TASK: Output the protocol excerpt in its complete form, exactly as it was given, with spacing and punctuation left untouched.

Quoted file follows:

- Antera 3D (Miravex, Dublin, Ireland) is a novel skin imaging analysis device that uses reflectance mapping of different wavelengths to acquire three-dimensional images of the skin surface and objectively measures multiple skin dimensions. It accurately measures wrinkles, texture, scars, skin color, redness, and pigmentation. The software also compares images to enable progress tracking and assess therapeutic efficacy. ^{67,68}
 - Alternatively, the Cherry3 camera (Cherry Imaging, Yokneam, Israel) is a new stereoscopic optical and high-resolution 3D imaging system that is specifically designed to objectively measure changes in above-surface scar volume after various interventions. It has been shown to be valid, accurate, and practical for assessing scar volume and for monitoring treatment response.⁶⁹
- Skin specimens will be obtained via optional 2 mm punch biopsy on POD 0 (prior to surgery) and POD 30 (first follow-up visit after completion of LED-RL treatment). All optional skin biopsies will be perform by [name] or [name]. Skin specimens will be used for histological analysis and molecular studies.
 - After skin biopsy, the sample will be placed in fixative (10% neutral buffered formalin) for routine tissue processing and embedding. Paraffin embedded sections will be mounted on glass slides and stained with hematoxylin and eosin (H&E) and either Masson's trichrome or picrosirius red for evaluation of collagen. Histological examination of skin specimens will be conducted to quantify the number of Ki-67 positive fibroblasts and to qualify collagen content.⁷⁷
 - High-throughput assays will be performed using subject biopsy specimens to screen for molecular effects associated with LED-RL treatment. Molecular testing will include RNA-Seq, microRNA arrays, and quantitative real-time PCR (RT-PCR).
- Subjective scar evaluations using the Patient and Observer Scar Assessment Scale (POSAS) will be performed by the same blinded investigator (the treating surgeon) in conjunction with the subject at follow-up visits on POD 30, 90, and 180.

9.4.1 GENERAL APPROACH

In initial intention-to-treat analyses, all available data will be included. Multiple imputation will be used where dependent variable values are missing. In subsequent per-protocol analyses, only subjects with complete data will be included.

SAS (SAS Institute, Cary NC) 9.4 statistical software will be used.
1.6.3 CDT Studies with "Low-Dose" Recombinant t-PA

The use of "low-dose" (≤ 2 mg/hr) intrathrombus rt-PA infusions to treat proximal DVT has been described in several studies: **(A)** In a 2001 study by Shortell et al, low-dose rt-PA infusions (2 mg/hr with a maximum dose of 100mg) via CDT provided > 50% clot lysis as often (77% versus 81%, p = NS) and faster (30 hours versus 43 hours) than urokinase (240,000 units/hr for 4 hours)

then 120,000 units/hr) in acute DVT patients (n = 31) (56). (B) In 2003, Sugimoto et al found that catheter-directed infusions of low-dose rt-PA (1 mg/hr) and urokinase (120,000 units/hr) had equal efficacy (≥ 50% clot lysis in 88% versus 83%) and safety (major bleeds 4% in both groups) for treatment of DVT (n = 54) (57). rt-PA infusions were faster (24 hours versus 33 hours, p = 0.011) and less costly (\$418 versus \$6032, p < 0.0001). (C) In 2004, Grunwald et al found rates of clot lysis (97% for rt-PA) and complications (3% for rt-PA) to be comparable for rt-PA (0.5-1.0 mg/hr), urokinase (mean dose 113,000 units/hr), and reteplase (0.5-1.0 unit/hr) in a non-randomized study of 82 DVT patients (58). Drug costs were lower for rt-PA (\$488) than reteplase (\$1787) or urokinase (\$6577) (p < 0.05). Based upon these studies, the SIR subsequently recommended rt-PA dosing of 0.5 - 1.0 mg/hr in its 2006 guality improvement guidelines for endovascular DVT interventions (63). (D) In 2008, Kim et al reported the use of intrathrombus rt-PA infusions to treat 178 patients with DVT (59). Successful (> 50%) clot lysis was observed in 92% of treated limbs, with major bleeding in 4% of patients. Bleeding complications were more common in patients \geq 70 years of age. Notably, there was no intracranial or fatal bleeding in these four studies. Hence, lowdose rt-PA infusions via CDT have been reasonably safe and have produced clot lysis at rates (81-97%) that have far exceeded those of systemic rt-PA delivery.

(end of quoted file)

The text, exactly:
- Antera 3D (Miravex, Dublin, Ireland) is a novel skin imaging analysis device that uses reflectance mapping of different wavelengths to acquire three-dimensional images of the skin surface and objectively measures multiple skin dimensions. It accurately measures wrinkles, texture, scars, skin color, redness, and pigmentation. The software also compares images to enable progress tracking and assess therapeutic efficacy. ^{67,68}
 - Alternatively, the Cherry3 camera (Cherry Imaging, Yokneam, Israel) is a new stereoscopic optical and high-resolution 3D imaging system that is specifically designed to objectively measure changes in above-surface scar volume after various interventions. It has been shown to be valid, accurate, and practical for assessing scar volume and for monitoring treatment response.⁶⁹
- Skin specimens will be obtained via optional 2 mm punch biopsy on POD 0 (prior to surgery) and POD 30 (first follow-up visit after completion of LED-RL treatment). All optional skin biopsies will be perform by [name] or [name]. Skin specimens will be used for histological analysis and molecular studies.
 - After skin biopsy, the sample will be placed in fixative (10% neutral buffered formalin) for routine tissue processing and embedding. Paraffin embedded sections will be mounted on glass slides and stained with hematoxylin and eosin (H&E) and either Masson's trichrome or picrosirius red for evaluation of collagen. Histological examination of skin specimens will be conducted to quantify the number of Ki-67 positive fibroblasts and to qualify collagen content.⁷⁷
 - High-throughput assays will be performed using subject biopsy specimens to screen for molecular effects associated with LED-RL treatment. Molecular testing will include RNA-Seq, microRNA arrays, and quantitative real-time PCR (RT-PCR).
- Subjective scar evaluations using the Patient and Observer Scar Assessment Scale (POSAS) will be performed by the same blinded investigator (the treating surgeon) in conjunction with the subject at follow-up visits on POD 30, 90, and 180.

9.4.1 GENERAL APPROACH

In initial intention-to-treat analyses, all available data will be included. Multiple imputation will be used where dependent variable values are missing. In subsequent per-protocol analyses, only subjects with complete data will be included.

SAS (SAS Institute, Cary NC) 9.4 statistical software will be used.
1.6.3 CDT Studies with "Low-Dose" Recombinant t-PA

The use of "low-dose" (≤ 2 mg/hr) intrathrombus rt-PA infusions to treat proximal DVT has been described in several studies: **(A)** In a 2001 study by Shortell et al, low-dose rt-PA infusions (2 mg/hr with a maximum dose of 100mg) via CDT provided > 50% clot lysis as often (77% versus 81%, p = NS) and faster (30 hours versus 43 hours) than urokinase (240,000 units/hr for 4 hours)

then 120,000 units/hr) in acute DVT patients (n = 31) (56). (B) In 2003, Sugimoto et al found that catheter-directed infusions of low-dose rt-PA (1 mg/hr) and urokinase (120,000 units/hr) had equal efficacy (≥ 50% clot lysis in 88% versus 83%) and safety (major bleeds 4% in both groups) for treatment of DVT (n = 54) (57). rt-PA infusions were faster (24 hours versus 33 hours, p = 0.011) and less costly (\$418 versus \$6032, p < 0.0001). (C) In 2004, Grunwald et al found rates of clot lysis (97% for rt-PA) and complications (3% for rt-PA) to be comparable for rt-PA (0.5-1.0 mg/hr), urokinase (mean dose 113,000 units/hr), and reteplase (0.5-1.0 unit/hr) in a non-randomized study of 82 DVT patients (58). Drug costs were lower for rt-PA (\$488) than reteplase (\$1787) or urokinase (\$6577) (p < 0.05). Based upon these studies, the SIR subsequently recommended rt-PA dosing of 0.5 - 1.0 mg/hr in its 2006 guality improvement guidelines for endovascular DVT interventions (63). (D) In 2008, Kim et al reported the use of intrathrombus rt-PA infusions to treat 178 patients with DVT (59). Successful (> 50%) clot lysis was observed in 92% of treated limbs, with major bleeding in 4% of patients. Bleeding complications were more common in patients \geq 70 years of age. Notably, there was no intracranial or fatal bleeding in these four studies. Hence, lowdose rt-PA infusions via CDT have been reasonably safe and have produced clot lysis at rates (81-97%) that have far exceeded those of systemic rt-PA delivery.